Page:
CW’s Durham treatment plant sludge may just smell like money
By Barbara Sherman
NEW TREATMENT PROCESS RECOVERS NUTRIENTS FROM SEWAGE AND TURNS IT INTO A MARKETABLE ‘GREEN’ FERTILIZER.
TIGARD – The potential marriage of Clean Water Services with Ostara Nutrient Recovery Technologies Inc. is a match made in heaven – or as close as it gets when the topic is sewage sludge.
Sewage treatment plants, including CWS’s Durham Advanced Wastewater Treatment Facility, have an ongoing problem dealing with phosphorus and other nutrients because the treatment process releases nutrients from the sludge that increases operation costs and consumes plant capacity.
What if the nutrients could be removed and turned into a marketable product that would earn the plant money?
Enter Ostara, a Vancouver, B.C., company founded in 2005 to recover resources from wastewater and recycle them into commercial products.
Ostara’s struvite-recovery process recovers pollutants, helps wastewater-treatment plants reduce operating costs and meet environmental regulations while also providing municipalities and utilities with revenue by creating an environmentally safe slow-release fertilizer.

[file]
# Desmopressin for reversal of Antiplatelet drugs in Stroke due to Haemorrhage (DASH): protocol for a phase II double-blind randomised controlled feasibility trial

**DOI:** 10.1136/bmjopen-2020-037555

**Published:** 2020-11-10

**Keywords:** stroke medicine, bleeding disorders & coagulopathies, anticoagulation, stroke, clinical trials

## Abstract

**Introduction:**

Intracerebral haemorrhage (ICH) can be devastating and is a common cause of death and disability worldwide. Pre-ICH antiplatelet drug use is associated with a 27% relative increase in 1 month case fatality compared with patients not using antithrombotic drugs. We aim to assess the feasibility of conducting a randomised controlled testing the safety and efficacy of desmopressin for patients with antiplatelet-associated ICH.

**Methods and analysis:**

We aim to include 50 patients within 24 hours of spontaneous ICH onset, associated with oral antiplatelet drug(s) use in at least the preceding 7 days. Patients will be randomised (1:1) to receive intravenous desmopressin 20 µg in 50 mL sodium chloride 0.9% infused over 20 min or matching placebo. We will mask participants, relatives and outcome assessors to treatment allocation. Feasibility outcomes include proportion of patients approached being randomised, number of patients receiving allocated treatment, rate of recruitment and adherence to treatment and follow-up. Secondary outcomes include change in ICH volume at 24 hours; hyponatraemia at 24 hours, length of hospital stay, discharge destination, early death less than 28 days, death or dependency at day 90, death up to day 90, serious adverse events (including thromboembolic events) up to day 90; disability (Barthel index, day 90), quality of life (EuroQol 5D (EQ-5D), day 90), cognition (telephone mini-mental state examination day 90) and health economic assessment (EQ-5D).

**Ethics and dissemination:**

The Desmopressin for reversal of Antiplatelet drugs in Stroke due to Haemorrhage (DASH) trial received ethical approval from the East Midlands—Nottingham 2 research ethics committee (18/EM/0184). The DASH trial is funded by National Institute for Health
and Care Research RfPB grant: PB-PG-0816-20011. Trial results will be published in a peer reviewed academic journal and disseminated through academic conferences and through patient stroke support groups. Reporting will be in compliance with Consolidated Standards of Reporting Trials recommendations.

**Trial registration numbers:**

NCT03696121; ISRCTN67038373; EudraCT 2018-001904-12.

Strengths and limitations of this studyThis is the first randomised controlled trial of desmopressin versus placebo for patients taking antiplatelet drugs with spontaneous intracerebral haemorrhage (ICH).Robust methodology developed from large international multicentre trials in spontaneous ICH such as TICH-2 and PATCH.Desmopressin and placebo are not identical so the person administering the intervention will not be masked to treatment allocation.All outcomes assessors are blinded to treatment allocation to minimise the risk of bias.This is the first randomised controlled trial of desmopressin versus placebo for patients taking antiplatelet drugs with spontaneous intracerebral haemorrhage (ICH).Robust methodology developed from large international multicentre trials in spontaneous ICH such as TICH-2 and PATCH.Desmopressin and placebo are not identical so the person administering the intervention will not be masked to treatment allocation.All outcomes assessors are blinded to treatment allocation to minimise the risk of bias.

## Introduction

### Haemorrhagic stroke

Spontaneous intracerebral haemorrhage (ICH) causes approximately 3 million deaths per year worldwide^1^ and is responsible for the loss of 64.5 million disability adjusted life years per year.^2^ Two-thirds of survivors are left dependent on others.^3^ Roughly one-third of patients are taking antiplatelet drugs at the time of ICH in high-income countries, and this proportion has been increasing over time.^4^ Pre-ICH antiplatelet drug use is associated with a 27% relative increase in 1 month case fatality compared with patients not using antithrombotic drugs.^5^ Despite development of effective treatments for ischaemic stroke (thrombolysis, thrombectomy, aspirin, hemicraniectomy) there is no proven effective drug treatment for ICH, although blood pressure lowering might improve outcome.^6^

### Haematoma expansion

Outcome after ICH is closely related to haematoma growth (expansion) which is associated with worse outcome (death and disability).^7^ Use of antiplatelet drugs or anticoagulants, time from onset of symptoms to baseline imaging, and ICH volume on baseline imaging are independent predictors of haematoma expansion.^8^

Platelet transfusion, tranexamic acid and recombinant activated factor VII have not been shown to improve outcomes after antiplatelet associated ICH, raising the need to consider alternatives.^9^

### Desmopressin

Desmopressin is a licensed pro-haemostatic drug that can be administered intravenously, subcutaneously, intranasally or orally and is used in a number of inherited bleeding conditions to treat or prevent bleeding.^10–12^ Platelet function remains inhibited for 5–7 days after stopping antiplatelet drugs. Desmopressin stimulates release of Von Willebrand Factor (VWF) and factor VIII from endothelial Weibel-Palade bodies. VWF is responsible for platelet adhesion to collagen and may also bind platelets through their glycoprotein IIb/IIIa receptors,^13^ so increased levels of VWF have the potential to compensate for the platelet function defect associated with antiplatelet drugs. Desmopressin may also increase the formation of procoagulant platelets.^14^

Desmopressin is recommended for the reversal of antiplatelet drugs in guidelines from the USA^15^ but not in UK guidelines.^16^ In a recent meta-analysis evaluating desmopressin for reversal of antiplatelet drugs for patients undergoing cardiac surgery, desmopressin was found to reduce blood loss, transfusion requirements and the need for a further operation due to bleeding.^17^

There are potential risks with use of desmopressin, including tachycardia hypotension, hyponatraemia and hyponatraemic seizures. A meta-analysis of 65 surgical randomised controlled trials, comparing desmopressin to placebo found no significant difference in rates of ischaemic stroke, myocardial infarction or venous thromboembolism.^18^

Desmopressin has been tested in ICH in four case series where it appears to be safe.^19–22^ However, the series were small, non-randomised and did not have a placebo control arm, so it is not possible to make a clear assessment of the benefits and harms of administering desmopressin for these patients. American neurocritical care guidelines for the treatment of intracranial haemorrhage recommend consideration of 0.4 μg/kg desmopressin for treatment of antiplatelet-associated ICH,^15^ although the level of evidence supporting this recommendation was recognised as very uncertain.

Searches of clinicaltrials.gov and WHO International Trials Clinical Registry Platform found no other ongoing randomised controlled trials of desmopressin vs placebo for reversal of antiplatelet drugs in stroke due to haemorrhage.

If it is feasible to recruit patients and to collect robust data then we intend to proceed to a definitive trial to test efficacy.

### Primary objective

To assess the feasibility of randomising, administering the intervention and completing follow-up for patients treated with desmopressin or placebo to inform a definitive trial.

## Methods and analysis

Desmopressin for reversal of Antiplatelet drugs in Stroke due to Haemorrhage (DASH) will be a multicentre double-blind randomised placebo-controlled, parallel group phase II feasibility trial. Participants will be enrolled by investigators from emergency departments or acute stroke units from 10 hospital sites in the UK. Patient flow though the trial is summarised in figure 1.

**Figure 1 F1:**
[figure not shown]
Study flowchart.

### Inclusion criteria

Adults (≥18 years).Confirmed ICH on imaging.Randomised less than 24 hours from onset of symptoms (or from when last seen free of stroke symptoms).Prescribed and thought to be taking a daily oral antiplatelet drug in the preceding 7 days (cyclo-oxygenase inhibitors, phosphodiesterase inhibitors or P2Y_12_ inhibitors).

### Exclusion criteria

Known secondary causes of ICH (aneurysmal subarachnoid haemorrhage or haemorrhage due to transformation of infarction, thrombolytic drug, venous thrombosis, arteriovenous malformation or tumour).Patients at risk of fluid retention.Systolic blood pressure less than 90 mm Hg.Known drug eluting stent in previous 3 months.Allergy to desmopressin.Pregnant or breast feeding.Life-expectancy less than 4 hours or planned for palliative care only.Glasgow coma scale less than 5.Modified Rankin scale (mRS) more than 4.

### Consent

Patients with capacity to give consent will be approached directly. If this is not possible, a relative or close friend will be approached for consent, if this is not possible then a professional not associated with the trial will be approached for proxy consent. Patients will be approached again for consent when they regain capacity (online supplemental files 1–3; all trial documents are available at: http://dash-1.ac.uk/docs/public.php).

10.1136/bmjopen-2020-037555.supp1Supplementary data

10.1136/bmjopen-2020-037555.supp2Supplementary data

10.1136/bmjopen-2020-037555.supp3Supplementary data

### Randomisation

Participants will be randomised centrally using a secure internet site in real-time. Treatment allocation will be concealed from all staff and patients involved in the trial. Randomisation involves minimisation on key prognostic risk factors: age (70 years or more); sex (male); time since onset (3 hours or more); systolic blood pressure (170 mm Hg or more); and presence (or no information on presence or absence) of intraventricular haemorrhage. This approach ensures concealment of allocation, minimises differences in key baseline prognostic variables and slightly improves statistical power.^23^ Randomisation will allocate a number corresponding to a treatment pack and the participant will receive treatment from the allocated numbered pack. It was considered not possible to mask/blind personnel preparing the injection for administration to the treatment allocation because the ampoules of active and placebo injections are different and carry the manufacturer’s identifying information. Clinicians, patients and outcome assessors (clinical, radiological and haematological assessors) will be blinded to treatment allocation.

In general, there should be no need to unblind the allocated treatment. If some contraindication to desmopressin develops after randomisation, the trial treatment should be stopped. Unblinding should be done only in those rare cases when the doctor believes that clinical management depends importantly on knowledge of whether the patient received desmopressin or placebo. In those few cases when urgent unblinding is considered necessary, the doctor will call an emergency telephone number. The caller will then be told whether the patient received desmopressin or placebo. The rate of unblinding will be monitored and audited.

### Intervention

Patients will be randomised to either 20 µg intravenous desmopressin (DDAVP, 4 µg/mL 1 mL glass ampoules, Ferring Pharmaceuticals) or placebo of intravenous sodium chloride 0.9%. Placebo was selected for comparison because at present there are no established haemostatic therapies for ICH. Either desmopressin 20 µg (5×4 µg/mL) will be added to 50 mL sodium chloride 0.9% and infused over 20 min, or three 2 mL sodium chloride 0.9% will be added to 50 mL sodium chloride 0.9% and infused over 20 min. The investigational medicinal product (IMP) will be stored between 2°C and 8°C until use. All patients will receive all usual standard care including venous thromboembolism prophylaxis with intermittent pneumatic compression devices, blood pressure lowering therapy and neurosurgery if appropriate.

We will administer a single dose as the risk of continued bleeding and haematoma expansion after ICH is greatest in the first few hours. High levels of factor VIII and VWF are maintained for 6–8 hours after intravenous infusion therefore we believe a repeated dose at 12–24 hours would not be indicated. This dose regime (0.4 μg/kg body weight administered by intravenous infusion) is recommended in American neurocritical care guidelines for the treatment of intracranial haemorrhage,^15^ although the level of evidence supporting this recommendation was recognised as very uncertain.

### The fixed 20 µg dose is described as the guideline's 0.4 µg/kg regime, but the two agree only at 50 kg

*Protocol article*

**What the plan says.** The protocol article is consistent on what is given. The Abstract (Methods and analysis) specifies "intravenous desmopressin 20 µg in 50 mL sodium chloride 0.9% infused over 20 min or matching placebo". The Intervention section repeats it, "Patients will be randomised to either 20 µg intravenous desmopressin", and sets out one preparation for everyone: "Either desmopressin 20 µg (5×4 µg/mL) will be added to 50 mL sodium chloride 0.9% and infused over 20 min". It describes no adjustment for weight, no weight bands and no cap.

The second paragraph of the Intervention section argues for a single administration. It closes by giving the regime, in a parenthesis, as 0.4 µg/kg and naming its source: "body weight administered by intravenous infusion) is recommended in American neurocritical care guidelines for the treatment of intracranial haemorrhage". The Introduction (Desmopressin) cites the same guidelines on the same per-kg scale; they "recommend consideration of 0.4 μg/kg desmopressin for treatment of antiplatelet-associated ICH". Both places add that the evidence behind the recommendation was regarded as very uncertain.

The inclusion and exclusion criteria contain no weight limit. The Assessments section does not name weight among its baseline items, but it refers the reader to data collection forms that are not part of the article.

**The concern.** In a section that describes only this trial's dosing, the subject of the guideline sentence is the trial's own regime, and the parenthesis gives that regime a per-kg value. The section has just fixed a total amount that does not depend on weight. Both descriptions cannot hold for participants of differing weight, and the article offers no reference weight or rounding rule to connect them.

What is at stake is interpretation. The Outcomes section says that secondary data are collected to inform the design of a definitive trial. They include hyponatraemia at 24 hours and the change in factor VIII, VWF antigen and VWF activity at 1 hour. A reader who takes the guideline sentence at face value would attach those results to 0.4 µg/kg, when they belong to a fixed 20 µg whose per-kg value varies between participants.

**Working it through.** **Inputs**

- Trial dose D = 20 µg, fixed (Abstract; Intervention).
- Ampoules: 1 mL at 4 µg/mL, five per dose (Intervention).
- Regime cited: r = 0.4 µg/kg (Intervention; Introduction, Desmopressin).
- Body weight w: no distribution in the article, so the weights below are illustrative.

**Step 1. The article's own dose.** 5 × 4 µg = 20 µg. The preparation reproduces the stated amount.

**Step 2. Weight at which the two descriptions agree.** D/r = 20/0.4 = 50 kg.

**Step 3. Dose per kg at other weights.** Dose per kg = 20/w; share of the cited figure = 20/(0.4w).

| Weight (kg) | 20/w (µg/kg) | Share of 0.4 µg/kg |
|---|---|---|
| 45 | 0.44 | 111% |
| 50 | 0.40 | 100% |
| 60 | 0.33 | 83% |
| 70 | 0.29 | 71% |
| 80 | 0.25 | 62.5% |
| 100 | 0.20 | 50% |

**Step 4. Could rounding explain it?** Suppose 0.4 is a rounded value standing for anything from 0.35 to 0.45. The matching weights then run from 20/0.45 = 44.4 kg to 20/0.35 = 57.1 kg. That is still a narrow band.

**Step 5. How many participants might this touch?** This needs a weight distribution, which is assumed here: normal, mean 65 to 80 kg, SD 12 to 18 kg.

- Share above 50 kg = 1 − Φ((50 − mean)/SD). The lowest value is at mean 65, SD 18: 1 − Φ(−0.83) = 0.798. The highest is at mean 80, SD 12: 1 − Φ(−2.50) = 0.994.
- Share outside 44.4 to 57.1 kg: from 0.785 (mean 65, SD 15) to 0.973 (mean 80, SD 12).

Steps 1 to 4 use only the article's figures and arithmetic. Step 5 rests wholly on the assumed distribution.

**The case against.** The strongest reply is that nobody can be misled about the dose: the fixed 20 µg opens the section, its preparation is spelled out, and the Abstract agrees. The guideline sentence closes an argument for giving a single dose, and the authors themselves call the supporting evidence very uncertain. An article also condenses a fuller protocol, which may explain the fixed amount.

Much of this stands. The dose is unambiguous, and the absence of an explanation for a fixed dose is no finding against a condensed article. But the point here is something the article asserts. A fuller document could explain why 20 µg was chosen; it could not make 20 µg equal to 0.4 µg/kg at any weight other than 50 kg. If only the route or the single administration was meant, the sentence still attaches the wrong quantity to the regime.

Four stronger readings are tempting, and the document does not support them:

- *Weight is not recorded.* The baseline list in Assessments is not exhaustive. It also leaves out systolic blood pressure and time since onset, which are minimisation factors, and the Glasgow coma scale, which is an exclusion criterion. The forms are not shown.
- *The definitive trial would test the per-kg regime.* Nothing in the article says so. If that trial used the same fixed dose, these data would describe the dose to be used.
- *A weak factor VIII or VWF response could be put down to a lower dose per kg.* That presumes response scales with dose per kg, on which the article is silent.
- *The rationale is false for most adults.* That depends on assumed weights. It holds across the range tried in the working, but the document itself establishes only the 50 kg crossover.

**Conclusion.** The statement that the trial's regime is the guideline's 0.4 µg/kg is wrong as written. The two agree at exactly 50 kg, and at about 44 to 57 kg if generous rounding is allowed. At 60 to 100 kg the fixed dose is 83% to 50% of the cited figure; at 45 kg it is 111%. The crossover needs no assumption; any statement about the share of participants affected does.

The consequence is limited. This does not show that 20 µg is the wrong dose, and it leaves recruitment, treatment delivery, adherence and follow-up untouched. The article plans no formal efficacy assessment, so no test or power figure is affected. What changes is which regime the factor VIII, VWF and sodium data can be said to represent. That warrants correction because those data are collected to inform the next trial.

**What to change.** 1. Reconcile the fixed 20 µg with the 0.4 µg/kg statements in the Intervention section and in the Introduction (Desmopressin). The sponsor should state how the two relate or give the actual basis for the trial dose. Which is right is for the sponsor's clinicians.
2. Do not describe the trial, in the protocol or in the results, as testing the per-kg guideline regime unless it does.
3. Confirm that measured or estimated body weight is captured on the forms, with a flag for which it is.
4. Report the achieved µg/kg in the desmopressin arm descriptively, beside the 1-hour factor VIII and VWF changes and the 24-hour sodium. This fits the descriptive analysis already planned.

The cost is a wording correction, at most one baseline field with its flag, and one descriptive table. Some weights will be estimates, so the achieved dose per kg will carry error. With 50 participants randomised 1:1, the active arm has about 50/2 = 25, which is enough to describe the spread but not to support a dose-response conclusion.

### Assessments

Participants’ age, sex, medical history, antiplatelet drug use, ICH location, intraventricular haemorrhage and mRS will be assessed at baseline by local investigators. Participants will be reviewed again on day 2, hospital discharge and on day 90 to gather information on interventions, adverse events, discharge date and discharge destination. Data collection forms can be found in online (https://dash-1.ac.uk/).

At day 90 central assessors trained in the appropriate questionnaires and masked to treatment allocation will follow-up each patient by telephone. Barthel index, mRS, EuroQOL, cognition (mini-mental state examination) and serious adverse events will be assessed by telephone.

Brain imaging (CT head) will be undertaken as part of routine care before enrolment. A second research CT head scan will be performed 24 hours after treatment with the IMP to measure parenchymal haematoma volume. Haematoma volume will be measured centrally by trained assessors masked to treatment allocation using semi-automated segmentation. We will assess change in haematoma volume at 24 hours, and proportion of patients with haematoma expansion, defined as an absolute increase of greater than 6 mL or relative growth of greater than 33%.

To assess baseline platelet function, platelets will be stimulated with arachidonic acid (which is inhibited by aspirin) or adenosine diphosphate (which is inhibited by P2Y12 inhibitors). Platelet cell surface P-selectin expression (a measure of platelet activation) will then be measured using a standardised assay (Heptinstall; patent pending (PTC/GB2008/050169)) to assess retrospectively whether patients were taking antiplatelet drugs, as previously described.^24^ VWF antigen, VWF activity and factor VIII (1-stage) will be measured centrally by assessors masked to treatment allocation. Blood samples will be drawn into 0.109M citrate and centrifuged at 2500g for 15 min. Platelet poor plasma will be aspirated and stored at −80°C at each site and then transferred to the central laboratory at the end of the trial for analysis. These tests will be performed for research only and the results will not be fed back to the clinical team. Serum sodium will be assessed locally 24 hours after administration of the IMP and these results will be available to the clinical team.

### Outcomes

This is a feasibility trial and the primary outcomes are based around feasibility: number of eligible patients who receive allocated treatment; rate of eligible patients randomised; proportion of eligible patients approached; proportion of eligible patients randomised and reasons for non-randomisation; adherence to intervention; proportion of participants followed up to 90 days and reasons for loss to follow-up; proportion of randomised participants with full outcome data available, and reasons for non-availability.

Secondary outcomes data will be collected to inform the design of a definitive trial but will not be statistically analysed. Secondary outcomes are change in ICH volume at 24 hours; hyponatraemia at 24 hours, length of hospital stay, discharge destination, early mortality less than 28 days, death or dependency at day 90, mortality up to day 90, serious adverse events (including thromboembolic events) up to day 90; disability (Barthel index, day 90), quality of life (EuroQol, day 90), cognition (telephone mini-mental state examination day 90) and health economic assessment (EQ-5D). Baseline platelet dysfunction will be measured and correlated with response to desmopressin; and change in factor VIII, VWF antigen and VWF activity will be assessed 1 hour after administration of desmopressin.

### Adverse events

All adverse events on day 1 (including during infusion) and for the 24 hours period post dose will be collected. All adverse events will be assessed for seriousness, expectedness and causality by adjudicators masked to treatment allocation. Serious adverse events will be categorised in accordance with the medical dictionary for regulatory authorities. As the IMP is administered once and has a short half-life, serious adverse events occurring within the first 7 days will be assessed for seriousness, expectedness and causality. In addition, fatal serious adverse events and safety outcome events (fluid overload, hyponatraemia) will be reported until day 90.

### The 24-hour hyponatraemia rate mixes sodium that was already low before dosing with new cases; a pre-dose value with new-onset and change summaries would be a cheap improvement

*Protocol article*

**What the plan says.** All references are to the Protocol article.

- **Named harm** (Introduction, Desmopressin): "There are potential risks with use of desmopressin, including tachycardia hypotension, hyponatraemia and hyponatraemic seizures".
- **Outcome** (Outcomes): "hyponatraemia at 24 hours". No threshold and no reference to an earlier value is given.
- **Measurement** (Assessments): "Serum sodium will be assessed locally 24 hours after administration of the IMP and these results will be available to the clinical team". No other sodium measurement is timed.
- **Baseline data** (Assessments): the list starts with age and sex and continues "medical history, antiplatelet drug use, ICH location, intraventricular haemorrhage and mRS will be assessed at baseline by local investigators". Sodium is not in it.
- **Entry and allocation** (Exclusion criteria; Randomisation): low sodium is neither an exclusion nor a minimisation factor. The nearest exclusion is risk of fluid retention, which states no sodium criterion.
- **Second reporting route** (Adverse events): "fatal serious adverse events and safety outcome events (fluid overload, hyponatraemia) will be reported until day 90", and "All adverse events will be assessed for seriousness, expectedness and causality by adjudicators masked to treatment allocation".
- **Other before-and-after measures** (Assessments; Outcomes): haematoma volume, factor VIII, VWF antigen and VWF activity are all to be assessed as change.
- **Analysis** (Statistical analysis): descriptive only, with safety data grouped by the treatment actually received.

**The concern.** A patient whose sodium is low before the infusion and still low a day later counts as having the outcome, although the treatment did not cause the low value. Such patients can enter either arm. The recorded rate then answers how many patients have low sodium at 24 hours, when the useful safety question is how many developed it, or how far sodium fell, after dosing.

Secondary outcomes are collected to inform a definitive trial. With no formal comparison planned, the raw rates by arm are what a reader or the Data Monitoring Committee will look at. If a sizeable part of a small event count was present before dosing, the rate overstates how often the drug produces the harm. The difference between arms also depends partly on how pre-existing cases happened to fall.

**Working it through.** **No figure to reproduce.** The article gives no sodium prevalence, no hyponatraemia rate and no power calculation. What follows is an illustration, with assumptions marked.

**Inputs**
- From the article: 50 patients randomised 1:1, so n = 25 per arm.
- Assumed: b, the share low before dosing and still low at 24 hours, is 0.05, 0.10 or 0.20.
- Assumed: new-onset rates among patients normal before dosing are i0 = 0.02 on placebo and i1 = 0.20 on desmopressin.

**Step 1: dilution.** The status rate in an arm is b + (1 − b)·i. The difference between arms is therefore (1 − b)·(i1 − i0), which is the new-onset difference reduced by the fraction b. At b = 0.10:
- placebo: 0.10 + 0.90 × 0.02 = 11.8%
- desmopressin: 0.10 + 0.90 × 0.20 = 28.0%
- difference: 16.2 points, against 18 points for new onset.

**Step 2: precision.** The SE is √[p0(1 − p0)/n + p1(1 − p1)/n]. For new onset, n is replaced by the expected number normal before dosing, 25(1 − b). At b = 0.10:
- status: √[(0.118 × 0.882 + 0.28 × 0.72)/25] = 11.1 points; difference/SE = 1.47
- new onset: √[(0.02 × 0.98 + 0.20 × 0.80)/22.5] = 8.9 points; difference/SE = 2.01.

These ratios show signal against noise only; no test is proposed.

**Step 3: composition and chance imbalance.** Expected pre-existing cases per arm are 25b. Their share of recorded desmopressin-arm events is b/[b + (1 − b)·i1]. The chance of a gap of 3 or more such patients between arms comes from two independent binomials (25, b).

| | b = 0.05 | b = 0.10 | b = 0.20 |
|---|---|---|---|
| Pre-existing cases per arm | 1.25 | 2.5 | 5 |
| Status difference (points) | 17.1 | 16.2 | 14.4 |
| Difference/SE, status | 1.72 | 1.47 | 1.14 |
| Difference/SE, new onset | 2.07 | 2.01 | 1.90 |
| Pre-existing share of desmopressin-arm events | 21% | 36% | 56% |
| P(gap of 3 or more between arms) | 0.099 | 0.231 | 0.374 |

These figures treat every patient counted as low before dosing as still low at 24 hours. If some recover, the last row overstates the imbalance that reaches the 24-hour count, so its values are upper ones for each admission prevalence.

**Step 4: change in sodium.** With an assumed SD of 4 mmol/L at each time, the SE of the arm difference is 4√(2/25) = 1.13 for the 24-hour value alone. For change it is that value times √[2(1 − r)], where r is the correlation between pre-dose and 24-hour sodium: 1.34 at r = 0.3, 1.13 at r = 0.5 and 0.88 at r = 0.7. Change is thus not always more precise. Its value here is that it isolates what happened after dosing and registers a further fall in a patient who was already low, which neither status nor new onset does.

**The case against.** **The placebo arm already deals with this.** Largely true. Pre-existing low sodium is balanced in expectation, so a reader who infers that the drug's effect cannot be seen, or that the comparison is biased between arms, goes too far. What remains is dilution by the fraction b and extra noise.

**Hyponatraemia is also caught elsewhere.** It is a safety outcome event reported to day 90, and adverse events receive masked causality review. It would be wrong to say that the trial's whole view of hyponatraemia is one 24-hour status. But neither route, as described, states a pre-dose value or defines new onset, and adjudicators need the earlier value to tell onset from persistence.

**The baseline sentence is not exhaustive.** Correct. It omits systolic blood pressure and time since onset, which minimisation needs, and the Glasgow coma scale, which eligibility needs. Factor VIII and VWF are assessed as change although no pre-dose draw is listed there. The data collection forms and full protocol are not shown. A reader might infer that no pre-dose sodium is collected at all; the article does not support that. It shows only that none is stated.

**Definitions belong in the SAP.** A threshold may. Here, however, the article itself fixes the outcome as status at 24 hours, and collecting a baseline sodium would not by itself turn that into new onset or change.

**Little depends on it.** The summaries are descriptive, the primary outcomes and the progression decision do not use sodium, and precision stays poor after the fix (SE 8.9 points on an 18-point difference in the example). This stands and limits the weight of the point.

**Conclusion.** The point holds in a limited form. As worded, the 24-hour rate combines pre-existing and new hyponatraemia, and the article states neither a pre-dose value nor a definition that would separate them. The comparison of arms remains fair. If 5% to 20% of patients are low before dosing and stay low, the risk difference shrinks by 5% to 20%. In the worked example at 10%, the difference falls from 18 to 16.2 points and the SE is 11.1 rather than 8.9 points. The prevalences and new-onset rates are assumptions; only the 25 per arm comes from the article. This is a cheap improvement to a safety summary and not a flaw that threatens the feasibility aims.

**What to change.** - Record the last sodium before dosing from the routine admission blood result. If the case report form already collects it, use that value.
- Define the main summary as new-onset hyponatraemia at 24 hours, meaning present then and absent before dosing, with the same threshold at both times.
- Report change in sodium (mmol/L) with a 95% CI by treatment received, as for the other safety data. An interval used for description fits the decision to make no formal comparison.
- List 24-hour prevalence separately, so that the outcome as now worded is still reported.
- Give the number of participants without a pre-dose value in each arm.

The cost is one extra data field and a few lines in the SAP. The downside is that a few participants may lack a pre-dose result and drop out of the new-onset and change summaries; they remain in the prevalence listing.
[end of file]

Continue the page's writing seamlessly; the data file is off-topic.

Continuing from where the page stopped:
The CWS Durham plant is now in the middle of a six-to-eight-week-long pilot project using the technology and is only the second place in the United States to test the process after a successful trial in Suffolk, Va., at the Hampton Roads Sanitation District’s Nansemond Wastewater Treatment Plant.
F. Phillip Abrary, president of Ostara, recently spent a day at the CWS plant leading tours of the project along with Rob Baur, a CWS operations analyst II.
In a nutshell, raw sewage enters the plant and goes through a primary treatment in which sludge settles to the bottom, a secondary treatment in which bacteria break down organics, and then a tertiary treatment where phosphorus is removed and particles are filtered out, and then the flow is disinfected before discharge into the Tualatin River.
Read the full article at www.portlandtribune.com